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Hay land share rental agreements

Determining a fair rental agreement on hay land is a complicated issue. The complexity is due largely to the variation of two key factors, crop yield and crop value.

The other factor to consider is the cost of making the hay, the value of each field operation necessary to put the crop into a salable form. Although these costs will vary from farm to farm, one common method of determination is to use the average custom rates. Although this may not be a perfect method, the use of a custom operator is one viable option for the landowner if they are unable to perform the various field operations, and are not averse to marketing the crop.

Historically, hay land share rental agreements provide the tenant with 40 percent of the crop, and the remaining 60 percent for the landlord. With this arrangement, the landlord is responsible for the expenses of soil fertility and new crop establishment. If these expenses are shared, the landlord often receives 40 to 50 percent of the crop.

Assuming the use of average custom rates is the most logical method to use; the next consideration is the cost of field operations. Note that cutting and raking are valued per acre while baling and moving are per bale.

The various field operations will affect the cost for each ton of hay produced. The cost per acre increases as the yield increases because the cost of baling and moving are calculated on a per bale basis. More yield, more bales. Yield has little impact on the cost of cutting and raking

The final consideration is the value of the hay. Both value and yield affect the portion of the crop that would need to be sold to cover the cost of custom field operations. For example, if one ton (per cutting) were sold for $100 per ton, 34 percent of your income would be needed to pay for custom field operations.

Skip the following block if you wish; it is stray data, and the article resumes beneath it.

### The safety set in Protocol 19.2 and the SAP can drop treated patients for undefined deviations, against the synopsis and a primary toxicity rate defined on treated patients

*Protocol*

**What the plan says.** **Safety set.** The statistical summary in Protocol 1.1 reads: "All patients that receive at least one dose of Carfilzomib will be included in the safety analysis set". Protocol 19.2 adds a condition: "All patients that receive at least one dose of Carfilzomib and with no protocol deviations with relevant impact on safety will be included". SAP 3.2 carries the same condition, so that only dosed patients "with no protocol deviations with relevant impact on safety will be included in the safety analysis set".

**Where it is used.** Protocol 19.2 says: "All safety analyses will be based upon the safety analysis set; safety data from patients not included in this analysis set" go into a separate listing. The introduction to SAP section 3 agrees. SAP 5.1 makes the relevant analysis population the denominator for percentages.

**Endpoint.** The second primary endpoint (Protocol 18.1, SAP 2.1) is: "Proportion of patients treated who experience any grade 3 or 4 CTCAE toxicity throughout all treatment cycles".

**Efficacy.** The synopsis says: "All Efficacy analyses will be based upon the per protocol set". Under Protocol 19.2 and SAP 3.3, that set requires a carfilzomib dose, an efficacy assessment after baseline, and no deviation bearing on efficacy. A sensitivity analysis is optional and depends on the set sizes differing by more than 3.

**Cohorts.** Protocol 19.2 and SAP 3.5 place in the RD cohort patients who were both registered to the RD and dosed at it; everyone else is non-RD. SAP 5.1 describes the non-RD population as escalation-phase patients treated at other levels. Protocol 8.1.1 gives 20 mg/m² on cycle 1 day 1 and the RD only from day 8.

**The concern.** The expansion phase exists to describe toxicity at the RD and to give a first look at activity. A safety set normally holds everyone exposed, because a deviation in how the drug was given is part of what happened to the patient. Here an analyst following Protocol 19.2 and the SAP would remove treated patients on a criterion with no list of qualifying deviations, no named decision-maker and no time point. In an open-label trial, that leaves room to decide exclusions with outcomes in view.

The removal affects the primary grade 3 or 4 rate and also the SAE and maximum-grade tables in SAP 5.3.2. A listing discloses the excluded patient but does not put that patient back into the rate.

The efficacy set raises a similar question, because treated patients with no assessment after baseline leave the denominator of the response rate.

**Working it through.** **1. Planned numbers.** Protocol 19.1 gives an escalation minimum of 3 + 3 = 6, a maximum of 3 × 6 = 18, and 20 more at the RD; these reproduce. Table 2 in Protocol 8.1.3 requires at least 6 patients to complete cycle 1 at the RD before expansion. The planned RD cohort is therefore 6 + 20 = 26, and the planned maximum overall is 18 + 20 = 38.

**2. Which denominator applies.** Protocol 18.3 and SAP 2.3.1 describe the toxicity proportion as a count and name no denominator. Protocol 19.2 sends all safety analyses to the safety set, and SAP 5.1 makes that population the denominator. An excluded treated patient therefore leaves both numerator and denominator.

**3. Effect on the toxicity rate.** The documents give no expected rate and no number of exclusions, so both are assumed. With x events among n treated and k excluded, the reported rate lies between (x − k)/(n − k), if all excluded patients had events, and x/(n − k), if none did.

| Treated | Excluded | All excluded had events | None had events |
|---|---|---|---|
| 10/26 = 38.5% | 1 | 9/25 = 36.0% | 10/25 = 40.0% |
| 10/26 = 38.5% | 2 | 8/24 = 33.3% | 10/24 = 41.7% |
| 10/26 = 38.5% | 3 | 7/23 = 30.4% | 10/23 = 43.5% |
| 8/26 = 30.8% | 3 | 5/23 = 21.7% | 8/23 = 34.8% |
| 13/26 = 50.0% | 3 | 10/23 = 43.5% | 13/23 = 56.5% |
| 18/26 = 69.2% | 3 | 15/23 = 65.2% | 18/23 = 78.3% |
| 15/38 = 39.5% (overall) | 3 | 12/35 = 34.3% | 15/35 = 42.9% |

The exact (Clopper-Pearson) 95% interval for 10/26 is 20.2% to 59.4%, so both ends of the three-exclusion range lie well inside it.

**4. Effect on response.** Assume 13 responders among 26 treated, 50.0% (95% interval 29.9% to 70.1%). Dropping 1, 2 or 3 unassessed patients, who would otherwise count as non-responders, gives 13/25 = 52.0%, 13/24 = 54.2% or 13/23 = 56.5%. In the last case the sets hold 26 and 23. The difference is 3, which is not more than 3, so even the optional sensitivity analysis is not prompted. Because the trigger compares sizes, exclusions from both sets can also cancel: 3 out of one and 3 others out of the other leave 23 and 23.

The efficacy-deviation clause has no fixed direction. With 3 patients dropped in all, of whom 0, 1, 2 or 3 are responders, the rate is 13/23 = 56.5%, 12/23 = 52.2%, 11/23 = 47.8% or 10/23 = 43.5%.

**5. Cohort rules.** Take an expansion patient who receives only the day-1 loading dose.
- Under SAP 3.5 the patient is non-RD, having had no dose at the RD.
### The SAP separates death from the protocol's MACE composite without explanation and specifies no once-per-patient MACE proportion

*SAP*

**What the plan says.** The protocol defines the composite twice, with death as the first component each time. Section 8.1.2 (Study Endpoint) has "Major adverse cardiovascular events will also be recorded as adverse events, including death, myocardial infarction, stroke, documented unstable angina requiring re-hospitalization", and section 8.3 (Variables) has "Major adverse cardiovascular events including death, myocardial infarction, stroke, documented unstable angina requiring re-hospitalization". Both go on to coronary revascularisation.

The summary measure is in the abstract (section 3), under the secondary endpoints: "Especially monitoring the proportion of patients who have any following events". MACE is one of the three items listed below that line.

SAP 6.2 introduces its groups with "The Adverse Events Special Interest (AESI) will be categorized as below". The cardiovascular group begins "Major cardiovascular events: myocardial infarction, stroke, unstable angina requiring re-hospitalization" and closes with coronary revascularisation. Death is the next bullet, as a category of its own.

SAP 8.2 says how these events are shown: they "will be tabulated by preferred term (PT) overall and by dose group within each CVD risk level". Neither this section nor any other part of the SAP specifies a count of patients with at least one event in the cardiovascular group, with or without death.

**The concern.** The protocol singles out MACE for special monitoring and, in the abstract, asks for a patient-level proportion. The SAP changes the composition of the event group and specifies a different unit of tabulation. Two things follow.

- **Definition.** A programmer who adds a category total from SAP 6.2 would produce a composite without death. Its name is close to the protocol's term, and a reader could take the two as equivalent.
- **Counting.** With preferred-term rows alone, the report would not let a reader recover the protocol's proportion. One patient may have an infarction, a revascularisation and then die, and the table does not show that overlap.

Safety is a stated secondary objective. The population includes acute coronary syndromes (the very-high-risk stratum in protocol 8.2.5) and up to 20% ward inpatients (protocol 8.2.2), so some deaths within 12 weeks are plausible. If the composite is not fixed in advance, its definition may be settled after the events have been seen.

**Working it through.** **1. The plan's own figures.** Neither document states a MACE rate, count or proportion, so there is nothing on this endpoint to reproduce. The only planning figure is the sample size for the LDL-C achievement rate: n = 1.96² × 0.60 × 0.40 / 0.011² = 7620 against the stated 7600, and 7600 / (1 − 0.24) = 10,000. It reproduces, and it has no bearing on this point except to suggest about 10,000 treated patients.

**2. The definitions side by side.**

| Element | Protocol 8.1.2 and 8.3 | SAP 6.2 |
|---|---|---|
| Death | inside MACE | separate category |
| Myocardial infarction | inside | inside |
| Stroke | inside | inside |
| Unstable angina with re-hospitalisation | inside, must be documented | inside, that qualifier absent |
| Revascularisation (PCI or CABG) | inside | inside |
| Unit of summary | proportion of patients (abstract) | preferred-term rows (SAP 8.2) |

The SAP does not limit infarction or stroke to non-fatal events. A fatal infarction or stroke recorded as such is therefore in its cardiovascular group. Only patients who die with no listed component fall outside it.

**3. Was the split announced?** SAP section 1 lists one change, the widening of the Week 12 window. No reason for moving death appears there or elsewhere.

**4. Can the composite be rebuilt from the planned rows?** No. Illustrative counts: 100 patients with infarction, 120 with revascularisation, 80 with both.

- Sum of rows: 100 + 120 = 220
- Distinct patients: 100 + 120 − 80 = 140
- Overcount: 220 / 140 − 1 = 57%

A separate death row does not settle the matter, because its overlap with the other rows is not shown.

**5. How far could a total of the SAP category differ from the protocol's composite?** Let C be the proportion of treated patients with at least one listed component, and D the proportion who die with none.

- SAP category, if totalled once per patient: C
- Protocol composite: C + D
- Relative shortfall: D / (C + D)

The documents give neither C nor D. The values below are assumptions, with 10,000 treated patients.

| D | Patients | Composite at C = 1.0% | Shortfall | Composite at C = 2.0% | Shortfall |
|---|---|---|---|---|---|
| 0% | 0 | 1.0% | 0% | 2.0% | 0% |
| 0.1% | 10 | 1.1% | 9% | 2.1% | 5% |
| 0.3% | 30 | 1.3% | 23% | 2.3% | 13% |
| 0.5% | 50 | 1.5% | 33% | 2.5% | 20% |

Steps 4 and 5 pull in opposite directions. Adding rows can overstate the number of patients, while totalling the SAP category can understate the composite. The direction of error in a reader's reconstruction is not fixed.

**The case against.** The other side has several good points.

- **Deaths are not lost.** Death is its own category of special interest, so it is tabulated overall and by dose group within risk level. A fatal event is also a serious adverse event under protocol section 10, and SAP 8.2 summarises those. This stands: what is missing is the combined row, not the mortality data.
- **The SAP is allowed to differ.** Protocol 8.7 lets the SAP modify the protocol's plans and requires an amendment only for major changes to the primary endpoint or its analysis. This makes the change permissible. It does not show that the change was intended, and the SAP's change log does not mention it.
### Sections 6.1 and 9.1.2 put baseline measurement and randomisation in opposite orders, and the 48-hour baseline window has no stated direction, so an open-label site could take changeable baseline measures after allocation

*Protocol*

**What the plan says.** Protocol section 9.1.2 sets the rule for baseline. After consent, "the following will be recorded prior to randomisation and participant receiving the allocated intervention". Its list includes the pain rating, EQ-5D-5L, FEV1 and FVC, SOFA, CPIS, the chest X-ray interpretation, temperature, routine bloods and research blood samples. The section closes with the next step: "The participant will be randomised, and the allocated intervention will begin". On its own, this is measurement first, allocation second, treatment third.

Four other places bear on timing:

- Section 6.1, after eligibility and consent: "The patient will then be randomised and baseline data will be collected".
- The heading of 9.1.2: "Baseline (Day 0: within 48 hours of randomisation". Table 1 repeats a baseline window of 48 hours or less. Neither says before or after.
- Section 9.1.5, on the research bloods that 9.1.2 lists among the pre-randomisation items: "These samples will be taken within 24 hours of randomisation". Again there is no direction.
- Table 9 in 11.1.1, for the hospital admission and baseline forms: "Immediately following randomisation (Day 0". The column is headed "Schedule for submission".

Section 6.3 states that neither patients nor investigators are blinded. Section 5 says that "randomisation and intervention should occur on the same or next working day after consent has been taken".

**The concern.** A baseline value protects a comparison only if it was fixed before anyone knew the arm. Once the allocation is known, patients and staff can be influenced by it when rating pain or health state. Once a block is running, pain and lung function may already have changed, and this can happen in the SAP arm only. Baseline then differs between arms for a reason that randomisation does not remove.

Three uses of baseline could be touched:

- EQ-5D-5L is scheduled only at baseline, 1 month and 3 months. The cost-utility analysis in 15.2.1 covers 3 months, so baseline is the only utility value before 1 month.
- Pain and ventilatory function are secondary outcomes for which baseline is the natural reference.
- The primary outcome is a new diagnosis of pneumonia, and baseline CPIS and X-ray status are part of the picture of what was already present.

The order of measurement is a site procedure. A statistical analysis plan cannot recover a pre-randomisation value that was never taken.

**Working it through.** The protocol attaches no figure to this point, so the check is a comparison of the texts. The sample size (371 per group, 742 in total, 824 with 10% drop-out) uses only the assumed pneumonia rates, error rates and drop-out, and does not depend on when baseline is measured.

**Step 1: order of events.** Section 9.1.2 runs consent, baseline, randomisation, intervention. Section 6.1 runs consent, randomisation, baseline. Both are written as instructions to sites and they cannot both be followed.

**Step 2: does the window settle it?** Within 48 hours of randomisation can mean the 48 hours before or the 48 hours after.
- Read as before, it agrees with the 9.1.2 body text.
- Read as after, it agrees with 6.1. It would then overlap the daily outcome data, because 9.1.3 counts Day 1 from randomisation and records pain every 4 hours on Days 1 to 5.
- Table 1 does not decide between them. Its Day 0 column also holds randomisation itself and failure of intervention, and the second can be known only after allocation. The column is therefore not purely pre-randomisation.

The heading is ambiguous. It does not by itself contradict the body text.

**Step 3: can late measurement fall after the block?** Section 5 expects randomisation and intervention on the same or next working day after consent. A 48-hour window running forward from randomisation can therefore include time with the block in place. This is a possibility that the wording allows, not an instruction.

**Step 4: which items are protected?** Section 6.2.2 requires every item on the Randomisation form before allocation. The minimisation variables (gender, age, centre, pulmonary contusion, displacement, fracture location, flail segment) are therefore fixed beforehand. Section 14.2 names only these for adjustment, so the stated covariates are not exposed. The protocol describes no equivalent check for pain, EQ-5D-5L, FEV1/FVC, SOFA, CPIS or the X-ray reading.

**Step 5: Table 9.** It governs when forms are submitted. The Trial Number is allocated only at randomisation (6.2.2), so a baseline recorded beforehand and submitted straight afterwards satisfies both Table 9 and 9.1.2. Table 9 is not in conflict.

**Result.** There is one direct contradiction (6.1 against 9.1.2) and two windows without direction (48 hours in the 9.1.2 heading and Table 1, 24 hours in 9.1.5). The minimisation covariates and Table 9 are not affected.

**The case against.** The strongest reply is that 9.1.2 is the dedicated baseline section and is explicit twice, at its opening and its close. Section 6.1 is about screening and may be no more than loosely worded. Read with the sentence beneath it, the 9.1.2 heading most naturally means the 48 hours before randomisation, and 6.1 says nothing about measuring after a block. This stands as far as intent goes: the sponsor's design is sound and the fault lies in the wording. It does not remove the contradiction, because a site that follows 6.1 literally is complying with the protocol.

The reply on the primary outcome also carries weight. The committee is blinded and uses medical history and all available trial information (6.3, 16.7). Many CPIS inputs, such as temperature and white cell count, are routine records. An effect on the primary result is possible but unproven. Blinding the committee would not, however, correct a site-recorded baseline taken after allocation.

Using the custom rate approach, the landowner is responsible for all production expenses, including fertilization, lime, wood ash, and the cost of new crop establishment.

The cost of new crop establishment is high and must be considered. Again, using the custom rate approach, the cost of converting an old stand into a new stand would likely run $125 to $150 per acre. This assumes the cost of spraying, plowing, disking, cultivation (3 times) and planting 10-12 pounds per acre of alfalfa and 3-5 pounds per acre of grass. The actual cost will vary with your seed selection.

This does not include the cost -- or value -- of an oat nurse crop, nor does it include the cost of soil amendments such as fertilizer, lime or wood ash.

A fair share agreement is affected by hay yield, hay value and current custom rates. The difficulty is finding the middle ground acceptable to both tenant and landowner when hay yield and value are moving targets that often vary each year.

The most sustainable agreement will be one in which the each party realizes an adequate return to their contribution and is willing to make concessions when these targets move in the wrong direction.

For more information on this topic, contact me at the Polk County Extension office in McIntosh at 800-450-2465, or at the Clearwater County Extension office on Wednesdays at 800-866-3125. If e-mail is your thing, contact me at